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  1. CaptBill
    CaptBill 21 July, 2018, 19:23

    This dam removal project is a sham, and will devastate the environment to make wealthy people wealthier.
    The many rare and endangered species that would be killed by the removal of the Iron Gate and Copco Dams and the resulting pollution rises to the level of being catastrophic.

    Any kid in a schoolyard knows trading a dozen marbles for one is a bad deal.

    In this case the ‘dam insanity’ involves wiping-out a complex interrelated system of ecosystems, which includes the rarest of all ecosystems, the freshwater shoreline ecosystem, and the rare, threatened and endangered species that live in these unique habitats, in exchange for a salmon that might be able to migrate through a trickle of polluted 80-degree water over 20-miles of black basalt rocks.

    A handful of intellectually dishonest scientists and people have conjectured and asserted such an impossibility (the salmon) is the case, but we all know there are incentives for their cooperation.

    However, common sense and local knowledge (see email herein below from a 4th generation rancher on the Klamath River) supported by the best science says the Klamath Dams support and greatly benefit a multitude of species ranging from endangered and rare fish, amphibians, reptiles, birds and mammals, as well as humans. This is why a super-majority (79%) of voters on Siskiyou County (where 3 of 4 dams are located) said ‘NO’ to dam removal.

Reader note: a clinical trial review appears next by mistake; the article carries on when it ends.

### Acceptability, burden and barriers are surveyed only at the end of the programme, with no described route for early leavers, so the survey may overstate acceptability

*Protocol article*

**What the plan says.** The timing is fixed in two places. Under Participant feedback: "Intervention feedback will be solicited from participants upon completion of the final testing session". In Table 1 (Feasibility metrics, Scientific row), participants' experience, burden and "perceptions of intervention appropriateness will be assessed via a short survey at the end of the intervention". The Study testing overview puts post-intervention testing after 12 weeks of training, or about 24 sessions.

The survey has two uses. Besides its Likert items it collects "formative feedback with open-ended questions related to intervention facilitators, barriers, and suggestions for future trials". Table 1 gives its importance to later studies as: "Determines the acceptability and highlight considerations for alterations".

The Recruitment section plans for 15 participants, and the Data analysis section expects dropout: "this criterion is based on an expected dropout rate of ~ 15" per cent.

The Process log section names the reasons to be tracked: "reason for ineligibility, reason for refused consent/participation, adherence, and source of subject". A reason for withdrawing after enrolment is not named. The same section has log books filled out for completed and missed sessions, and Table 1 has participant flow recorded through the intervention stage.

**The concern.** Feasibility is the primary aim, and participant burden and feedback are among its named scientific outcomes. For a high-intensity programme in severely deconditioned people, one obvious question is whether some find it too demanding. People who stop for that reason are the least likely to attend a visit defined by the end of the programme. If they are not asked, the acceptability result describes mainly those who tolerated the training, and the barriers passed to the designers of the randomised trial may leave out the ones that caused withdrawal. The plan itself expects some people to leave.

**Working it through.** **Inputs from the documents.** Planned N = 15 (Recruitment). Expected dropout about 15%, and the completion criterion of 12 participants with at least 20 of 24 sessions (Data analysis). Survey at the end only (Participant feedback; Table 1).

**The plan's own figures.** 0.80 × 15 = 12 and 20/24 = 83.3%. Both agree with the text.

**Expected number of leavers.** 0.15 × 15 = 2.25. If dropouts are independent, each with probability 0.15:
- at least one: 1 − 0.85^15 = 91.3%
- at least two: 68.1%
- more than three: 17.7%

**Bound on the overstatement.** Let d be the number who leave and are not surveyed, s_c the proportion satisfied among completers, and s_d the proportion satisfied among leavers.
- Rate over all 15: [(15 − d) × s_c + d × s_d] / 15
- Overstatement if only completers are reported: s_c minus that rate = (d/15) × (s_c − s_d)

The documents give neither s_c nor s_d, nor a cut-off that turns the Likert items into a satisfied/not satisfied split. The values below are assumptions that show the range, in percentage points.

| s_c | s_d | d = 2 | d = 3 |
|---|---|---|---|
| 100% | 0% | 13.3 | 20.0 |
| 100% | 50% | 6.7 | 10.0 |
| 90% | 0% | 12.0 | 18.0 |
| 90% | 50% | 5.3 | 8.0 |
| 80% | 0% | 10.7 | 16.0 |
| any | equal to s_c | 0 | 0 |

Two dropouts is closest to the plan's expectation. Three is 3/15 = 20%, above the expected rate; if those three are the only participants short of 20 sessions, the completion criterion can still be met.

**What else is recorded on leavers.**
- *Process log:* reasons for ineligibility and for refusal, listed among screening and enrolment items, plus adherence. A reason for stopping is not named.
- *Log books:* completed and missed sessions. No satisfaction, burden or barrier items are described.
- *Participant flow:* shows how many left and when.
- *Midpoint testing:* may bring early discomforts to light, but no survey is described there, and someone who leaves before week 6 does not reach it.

Like many other people, I have personally seen threatened and endangered species in and around Iron Gate Lake where I live. And so has a credible fisheries biologist working with SWCA. If this information is disregarded, plan on one of the largest environmental lawsuits ever seen is these endangered species and their habitats are destroyed by the lust for more money; the real driver of dam removal.

    And lets not forget, the recent catastrophic Klamathon Wildfire, which consumed nearly 37,000 acres of Siskiyou County (including about 2,500 acres of the Cascade Siskiyou National Monument), which was only stopped using hundreds of thousands of gallons of water that was drafted from Iron Gate Lake formed one of the Klamath Dams by engines, tenders and helicopters. That lake, its close proximity and readily available water along with many courageous fire fighters saved an American treasure; the Cascade Siskiyou National Monument. And that is an indisputable fact. I know, since that wildfire nearly took our ranch coming 1.5 miles from it, and I spend 7-days on the Camp Creek fire line helping the commanders anyway I could. In 2014, the Oregon Gulch Fire in the Cacade Siskiyou National Monument was also stopped because of water drafted from Copco Lake (#2).